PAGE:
Publishing DIY eBooks teaches us everything from cleaning to crafts to cooking.

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Sarah Mcallister, CEO and Founder of GoCleanPro, trained her company’s cleaning staff, who had no previous experience, and figured if she could turn them into pros, she could teach anyone how to clean.

Sarah Beau / Handout

When the world stopped and we were on our own, it didn’t take long to realize that many of us were lacking in some basic skills. We didn’t know how to cook or clean our own kitchens. The bathroom was a mess. And we were officially out of fresh underwear. It was clear that much had been taken for granted – and just as many home economics lessons had not been learned. Fortunately, the free market has stepped in to lend a hand, with new ways to show people how to tinker.

“I knew people were overwhelmed and needed to make things easier for them,” says Sarah McAllister, managing director and founder of Calgary-based household cleaning company GoCleanCo. So she decided to do something. She had trained her company’s cleaning staff, who had no previous experience, and figured if she could turn them into pros, she could teach anyone how to clean. And that’s exactly what she did, with her 10 page downloadable e-book The Army Cleanup Manual.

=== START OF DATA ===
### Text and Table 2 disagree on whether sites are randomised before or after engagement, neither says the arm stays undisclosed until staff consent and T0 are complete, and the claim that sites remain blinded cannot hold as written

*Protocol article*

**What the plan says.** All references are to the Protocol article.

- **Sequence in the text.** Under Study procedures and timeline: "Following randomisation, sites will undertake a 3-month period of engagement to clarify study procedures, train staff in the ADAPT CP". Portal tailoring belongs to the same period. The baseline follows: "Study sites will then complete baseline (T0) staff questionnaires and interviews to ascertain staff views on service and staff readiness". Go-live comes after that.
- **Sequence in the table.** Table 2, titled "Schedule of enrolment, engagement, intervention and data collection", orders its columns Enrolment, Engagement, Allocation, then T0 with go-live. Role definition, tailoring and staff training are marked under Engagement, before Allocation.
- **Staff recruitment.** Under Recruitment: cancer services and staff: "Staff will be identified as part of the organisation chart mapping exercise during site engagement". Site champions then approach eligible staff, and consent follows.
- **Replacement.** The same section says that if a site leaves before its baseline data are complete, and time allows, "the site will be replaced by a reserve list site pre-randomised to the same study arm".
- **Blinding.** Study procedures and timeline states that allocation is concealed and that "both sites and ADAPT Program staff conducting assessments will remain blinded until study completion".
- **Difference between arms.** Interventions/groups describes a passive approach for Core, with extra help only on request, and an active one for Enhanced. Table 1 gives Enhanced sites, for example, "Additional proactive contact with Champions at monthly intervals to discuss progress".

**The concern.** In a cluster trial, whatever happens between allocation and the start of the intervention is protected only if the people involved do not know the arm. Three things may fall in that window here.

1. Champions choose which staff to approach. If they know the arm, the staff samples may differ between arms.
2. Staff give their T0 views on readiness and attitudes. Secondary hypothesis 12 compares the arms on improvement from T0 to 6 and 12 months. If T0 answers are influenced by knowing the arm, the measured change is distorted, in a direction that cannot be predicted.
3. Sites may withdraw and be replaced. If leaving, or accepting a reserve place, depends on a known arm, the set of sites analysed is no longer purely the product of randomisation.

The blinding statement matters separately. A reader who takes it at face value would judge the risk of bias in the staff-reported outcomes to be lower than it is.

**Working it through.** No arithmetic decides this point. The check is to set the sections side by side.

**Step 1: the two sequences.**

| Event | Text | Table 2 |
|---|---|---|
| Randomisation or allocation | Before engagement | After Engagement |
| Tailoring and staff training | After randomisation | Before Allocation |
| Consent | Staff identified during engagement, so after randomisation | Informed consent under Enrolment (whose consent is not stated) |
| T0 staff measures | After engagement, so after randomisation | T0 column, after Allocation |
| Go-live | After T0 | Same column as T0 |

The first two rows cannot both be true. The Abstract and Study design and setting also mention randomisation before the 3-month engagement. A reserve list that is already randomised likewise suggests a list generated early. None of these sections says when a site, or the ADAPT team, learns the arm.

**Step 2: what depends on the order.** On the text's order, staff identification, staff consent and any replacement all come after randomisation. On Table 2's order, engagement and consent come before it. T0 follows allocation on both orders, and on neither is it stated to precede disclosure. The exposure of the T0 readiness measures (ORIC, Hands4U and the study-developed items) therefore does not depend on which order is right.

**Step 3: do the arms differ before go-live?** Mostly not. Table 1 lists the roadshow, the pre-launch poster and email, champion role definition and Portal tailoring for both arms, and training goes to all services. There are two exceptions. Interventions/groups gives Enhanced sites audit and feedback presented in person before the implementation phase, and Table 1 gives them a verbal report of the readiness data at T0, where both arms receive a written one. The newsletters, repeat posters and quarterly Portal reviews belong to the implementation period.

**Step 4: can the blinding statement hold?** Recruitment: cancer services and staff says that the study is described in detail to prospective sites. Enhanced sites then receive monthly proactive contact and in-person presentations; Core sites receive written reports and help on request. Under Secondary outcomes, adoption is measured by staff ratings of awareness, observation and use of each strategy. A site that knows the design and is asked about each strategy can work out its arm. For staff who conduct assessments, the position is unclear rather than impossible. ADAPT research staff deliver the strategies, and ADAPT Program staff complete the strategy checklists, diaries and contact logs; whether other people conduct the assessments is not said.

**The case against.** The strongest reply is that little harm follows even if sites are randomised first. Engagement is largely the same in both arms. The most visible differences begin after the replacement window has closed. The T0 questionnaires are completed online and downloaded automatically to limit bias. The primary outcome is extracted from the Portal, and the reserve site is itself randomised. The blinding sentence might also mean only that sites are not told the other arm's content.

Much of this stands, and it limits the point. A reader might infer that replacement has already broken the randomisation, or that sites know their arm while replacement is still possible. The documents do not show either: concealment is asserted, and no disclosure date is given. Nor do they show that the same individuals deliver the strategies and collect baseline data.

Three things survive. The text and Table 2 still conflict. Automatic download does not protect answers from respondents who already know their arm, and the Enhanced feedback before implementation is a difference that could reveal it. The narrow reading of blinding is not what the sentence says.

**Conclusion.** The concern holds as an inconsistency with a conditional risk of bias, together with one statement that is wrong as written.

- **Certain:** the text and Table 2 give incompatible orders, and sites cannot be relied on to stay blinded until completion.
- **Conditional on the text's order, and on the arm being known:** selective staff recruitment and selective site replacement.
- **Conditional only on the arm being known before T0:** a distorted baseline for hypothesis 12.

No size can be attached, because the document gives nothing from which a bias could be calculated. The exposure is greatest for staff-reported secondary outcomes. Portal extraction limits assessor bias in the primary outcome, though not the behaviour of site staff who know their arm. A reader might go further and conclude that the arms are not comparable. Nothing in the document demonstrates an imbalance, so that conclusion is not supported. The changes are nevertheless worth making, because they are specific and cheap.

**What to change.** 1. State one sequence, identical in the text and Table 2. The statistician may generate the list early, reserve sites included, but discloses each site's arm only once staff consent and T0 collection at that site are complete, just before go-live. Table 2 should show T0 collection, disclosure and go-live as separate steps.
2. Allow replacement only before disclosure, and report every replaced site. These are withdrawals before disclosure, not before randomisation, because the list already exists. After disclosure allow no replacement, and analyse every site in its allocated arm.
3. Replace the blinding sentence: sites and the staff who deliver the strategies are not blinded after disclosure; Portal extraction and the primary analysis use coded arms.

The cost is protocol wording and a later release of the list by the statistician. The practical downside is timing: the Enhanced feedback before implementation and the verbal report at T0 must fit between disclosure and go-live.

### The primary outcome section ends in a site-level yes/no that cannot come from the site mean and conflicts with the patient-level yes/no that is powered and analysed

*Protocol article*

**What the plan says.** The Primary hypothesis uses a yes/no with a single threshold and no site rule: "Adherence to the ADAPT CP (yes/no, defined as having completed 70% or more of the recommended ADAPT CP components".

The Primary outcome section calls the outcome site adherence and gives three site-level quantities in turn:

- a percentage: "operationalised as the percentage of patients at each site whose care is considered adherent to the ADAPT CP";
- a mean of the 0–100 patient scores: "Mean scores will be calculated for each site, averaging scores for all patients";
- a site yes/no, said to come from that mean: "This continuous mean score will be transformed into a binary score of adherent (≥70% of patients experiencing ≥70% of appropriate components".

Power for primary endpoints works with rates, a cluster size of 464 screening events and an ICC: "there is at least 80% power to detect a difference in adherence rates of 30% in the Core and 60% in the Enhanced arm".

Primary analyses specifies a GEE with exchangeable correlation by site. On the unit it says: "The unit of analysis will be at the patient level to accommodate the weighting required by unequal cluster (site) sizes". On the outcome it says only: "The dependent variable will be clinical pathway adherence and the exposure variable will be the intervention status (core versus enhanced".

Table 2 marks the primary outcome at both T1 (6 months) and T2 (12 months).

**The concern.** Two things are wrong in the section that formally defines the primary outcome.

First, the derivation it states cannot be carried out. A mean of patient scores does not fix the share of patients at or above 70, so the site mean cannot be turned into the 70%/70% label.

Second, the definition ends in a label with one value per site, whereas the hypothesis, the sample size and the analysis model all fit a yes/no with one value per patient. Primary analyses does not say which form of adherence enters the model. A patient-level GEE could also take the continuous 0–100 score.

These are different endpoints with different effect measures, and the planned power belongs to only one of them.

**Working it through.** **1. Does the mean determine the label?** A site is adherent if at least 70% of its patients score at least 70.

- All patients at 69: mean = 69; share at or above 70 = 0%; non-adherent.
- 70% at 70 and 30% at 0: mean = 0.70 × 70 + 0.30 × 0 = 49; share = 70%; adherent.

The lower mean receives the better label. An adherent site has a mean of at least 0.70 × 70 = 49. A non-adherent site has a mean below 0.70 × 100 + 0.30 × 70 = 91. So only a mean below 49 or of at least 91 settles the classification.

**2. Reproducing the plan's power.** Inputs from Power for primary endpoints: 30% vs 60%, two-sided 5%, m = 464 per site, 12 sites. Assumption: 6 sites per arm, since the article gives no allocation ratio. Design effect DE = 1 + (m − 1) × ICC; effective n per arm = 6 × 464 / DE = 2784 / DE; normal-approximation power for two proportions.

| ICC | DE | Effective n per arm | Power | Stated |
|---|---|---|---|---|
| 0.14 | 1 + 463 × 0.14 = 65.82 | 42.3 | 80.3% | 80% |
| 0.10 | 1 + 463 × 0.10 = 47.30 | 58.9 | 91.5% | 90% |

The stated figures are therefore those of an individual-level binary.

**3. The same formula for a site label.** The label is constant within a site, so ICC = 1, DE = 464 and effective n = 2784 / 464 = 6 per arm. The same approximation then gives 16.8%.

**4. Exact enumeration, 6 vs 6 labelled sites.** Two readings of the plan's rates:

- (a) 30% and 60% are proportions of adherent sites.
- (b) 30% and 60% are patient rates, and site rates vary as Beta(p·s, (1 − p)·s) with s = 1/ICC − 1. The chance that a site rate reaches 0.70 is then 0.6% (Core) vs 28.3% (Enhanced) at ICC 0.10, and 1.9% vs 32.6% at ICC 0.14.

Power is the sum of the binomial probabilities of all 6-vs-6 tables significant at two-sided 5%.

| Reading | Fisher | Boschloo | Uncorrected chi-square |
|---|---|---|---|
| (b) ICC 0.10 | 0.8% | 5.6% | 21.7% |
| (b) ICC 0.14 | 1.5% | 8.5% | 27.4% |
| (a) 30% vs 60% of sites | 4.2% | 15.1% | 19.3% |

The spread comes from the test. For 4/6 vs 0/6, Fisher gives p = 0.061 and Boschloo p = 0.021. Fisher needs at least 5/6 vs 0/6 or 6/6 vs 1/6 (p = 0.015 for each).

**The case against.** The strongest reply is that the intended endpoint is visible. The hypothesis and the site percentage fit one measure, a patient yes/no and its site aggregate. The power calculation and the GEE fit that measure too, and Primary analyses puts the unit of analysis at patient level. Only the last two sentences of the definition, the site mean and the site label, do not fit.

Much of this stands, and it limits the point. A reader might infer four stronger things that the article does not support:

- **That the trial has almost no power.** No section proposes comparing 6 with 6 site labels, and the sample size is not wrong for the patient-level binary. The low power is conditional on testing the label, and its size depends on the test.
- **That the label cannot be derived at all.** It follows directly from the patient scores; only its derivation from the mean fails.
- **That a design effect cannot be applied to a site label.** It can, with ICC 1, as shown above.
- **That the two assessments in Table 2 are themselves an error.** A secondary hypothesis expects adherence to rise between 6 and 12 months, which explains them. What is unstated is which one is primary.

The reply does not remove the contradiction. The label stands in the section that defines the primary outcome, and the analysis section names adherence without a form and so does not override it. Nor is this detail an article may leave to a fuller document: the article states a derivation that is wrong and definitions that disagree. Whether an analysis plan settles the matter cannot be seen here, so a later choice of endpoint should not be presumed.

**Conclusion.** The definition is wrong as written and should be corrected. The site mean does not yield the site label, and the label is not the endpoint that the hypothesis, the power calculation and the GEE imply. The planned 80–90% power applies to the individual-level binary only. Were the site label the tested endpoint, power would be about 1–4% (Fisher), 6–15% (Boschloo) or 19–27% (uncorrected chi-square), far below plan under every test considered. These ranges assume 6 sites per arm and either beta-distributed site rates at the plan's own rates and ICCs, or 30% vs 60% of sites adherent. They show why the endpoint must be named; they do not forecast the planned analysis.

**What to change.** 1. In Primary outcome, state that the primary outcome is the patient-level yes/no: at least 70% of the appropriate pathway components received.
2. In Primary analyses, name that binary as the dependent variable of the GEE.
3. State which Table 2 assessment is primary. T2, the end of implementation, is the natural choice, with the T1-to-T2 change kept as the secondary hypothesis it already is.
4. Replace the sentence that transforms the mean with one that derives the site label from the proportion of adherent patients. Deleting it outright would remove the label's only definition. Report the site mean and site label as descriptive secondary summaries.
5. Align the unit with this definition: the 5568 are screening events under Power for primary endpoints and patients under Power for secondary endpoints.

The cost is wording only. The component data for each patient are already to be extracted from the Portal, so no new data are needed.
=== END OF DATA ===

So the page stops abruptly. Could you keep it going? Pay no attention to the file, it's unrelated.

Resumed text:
From knitting and kneading to photography and illustration, PDFs, eBooks, and other downloadable guides are growing in popularity. Selling DIY digital downloads is becoming the modern way to unleash your creative and entrepreneurial passions. On Etsy, manufacturers sell digital downloads of 3D printable face mask designs, knitting patterns, and gift sets. No middleman, no shipping, no waiting.

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McAllister’s team has grown from five to 25 women.

Sarah Beau Creative Inc./Document

For McAllister, her 1.5 million #cleaningarmy Instagram followers turned to the in-depth cleaning tips she had given for free (using the bleach features prominently), so they uploaded her e- book rich in mass information.

“The manual has supported our cleaning business in a way I couldn’t have dreamed of,” McAllister says of his digital windfall. “We went from five to a team of 25 women. That number includes six full-time employees just to support textbook sales.

Cookbook author Julie Van Rosendaal noted the tremendous success of her fellow Calgarian and set out to create her own online offering. The author of 11 previous cookbooks, Van Rosendaal launched a digital download ahead of the Christmas holidays, called It’s trendy to be square, who featuring nostalgic treat recipes such as Hello Dollies and Browned Butter Blondies.

“I had been thinking about the different ways to connect and share recipes with people, and the potential of doing it digitally,” says Van Rosendaal. It usually takes several years to bring a cookbook to market, but with digital downloads it can take a few weeks. “I thought it was a worthwhile experience – it would only cost me time. “